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Lens Overview


It is important to use the right lens for the light conditions and desired field of view, otherwise the images seen and recorded will not be satisfactory. The important factors that govern the choice of lens are:

Focal Length:
Lenses either have a fixed or variable focal length. Manually variable focal length lenses are called Vari-Focal Lenses. Electrically powered variable focal length lenses are called Zoom Lenses and while they are often used in high-end video surveillance systems, they are generally too expensive for use in most systems. The focal length of a lens is usually given in Millimetres (mm). Focal lengths of most CCTV camera lenses vary from 3.6mm to 16mm for fixed focal length lenses, to well over 70mm for zoom lenses. So what does that mean?

In general short focal length lenses (e.g. 4mm) have wide fields of view. This is good for close-ups or for seeing a large area. Objects appear smaller, rapidly, as distance from the camera increases. As lens focal length increases, the field of view narrows and more distant objects are easier to define.

The Lens Iris:
CCTV Cameras that are used in good and constant light conditions (e.g. indoors with electric lighting) will perform satisfactorily with a “Fixed Iris Lens”. Fixed Iris lenses with fixed focal length are the least expensive and the most widely used.

In varying light conditions (e.g. outside or inside facing a window ) the iris on the camera will need to open and close to accommodate changes in light intensity, otherwise the camera images will be too bright or too dark. Lenses with electrically powered irises which automatically adjust as light conditions change are called “Auto Iris Lenses”. They are more expensive but do a much better job in varying light conditions.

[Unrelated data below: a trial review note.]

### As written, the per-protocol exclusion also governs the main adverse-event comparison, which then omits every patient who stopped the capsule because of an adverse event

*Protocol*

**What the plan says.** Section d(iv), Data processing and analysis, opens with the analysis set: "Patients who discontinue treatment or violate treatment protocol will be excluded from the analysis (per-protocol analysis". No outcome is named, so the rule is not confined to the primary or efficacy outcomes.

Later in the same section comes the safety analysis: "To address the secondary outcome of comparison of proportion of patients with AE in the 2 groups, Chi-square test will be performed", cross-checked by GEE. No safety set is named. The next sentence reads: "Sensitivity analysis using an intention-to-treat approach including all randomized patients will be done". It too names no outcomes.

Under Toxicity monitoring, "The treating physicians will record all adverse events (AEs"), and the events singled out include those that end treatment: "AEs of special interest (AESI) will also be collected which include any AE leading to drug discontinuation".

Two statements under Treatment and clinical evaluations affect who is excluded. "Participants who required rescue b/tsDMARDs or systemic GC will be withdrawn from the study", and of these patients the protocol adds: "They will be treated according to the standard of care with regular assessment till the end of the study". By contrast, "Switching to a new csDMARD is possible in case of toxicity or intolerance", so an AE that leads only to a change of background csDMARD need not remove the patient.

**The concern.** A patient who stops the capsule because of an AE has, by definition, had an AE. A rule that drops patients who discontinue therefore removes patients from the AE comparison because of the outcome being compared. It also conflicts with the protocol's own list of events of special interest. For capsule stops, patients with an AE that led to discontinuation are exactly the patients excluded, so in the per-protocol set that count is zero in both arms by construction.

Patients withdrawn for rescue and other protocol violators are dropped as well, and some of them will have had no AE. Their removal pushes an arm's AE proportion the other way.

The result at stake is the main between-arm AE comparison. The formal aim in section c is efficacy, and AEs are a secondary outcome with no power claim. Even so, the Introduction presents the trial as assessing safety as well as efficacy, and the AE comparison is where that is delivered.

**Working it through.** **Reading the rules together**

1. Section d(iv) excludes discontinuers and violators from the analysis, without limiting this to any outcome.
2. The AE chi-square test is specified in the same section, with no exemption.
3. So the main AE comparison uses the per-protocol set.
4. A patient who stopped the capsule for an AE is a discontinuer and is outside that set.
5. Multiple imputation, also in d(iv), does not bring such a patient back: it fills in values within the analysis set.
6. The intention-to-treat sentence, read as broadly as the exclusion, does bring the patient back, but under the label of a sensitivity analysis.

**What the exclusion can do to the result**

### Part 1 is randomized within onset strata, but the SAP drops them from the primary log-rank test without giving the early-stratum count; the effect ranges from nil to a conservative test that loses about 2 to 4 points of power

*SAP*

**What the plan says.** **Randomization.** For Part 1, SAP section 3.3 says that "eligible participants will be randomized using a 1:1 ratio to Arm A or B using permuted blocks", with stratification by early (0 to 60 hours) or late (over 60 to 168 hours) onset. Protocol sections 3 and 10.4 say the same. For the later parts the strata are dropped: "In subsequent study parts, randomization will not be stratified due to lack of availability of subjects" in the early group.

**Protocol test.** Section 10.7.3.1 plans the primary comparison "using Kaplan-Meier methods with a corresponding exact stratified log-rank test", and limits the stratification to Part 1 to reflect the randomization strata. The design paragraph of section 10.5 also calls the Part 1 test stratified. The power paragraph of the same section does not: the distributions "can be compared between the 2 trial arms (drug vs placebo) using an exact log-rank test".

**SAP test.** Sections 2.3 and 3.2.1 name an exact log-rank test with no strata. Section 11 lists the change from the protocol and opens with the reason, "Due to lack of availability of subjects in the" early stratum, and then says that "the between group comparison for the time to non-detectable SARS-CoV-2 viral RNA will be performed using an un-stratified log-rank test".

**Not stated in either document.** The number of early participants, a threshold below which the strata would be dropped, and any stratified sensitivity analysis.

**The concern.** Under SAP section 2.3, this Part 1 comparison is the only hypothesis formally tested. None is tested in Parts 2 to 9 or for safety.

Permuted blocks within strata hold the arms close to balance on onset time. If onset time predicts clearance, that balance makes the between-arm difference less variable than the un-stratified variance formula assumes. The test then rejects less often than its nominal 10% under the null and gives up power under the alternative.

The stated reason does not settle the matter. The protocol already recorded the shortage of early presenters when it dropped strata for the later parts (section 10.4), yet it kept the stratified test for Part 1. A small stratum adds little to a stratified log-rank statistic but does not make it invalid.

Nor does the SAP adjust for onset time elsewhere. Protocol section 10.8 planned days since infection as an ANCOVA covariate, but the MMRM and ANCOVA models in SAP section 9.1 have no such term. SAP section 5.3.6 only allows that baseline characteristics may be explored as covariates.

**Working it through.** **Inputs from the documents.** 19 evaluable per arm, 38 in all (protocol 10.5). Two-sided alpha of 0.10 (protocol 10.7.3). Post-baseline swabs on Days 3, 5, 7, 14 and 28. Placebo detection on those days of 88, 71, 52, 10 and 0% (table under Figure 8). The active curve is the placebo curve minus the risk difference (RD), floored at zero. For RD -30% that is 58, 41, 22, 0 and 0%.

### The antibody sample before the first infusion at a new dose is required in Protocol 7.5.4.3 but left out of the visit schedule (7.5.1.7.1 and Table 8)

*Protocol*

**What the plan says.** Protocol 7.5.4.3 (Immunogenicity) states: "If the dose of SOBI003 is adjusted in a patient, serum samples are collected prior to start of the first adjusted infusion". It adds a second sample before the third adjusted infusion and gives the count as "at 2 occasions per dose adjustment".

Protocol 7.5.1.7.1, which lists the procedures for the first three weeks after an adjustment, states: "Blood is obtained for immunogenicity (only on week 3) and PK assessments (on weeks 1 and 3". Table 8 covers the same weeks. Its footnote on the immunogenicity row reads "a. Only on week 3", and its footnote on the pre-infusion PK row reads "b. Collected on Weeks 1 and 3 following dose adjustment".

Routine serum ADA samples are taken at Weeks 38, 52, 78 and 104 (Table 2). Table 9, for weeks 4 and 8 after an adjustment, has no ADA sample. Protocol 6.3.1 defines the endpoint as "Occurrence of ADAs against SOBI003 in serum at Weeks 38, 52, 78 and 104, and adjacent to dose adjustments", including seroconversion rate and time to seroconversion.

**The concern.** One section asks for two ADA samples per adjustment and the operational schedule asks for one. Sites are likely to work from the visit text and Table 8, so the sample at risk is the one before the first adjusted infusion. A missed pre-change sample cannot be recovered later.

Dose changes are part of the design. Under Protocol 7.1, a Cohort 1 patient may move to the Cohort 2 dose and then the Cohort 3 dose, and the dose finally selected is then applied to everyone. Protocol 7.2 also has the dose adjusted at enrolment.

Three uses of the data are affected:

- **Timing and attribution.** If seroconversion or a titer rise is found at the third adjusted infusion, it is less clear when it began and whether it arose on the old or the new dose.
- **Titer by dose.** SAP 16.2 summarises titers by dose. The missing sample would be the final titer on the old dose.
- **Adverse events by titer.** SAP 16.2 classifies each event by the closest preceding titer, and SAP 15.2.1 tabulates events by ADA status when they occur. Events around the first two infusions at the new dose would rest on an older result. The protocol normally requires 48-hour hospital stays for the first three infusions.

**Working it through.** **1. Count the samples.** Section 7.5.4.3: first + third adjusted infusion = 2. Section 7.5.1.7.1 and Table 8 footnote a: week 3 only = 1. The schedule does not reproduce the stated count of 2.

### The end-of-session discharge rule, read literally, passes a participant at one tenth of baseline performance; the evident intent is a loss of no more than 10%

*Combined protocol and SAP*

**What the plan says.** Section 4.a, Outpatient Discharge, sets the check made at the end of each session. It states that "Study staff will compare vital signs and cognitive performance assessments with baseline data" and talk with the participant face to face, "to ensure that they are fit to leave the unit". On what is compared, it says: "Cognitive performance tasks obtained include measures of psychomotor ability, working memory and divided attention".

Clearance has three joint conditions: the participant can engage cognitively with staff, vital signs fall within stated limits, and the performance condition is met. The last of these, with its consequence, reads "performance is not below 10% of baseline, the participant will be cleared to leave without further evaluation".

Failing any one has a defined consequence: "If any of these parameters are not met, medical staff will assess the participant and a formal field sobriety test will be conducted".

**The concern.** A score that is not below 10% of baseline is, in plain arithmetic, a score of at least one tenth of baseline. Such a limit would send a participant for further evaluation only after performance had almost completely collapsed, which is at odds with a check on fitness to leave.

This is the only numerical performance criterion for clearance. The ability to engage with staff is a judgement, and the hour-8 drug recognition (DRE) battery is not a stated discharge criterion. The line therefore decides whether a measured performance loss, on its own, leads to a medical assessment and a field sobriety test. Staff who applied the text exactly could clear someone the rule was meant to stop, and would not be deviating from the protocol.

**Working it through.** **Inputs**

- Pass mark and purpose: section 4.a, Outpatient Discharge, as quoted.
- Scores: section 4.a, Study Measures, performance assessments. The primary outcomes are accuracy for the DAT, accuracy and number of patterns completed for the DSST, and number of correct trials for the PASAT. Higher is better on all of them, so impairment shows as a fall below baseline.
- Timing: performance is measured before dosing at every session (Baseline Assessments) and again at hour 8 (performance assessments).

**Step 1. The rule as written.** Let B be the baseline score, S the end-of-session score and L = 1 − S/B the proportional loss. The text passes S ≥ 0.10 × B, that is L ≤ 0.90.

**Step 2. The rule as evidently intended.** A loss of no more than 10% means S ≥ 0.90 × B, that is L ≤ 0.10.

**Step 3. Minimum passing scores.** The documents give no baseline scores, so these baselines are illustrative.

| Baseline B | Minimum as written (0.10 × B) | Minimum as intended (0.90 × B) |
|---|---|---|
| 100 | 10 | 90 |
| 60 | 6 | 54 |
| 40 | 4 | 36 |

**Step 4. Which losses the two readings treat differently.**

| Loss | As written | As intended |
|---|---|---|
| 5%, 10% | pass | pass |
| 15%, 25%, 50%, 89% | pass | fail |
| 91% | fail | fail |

In constant light conditions that are either dim or very bright, a “Manual Iris Lens” may be the answer. As it’s name implies, this type of lens can have the Iris aperture adjusted by hand to give the optimum camera image quality. Pricing for “Manual Iris” lenses is higher than Fixed Iris and lower than Auto Iris lenses.

There are 3 main types of Iris: Manual, Auto Iris and Direct Drive (DC Iris)

Manual:
This type of lens only has an iris which is manually adjustable by hand and therefore can only be used in areas where the light level is fairly good and constant and there is little effect from changing light levels e.g. sunlight through windows. This allows the use of cameras which have electronic iris to be used.

Auto:
This type of lens is needed when using cameras outdoors or in areas where the light level is changing or where affected by external sources e.g. sunlight. The lens contains an amplifier which converts the video signal from the camera into a voltage which drives the iris motors on the lens to open or close.

Direct Drive:
These lenses work in much the same way as auto iris lenses but they do not contain an amplifier. These lenses utilise amplifiers which are built into the camera on which it is to be used. This tends to make them slightly cheaper than auto iris lenses.

The “F Stop” value of the lens.
While “F Stop” is actually a ratio between focal length and lens aperture, in practice, when comparing lenses of the same focal length, it is an indication of the lens aperture. The smaller the “F Stop” the wider the lens aperture and the more light that lens will let into the camera. This is of particular importance in lenses with adjustable irises (both manual and auto).


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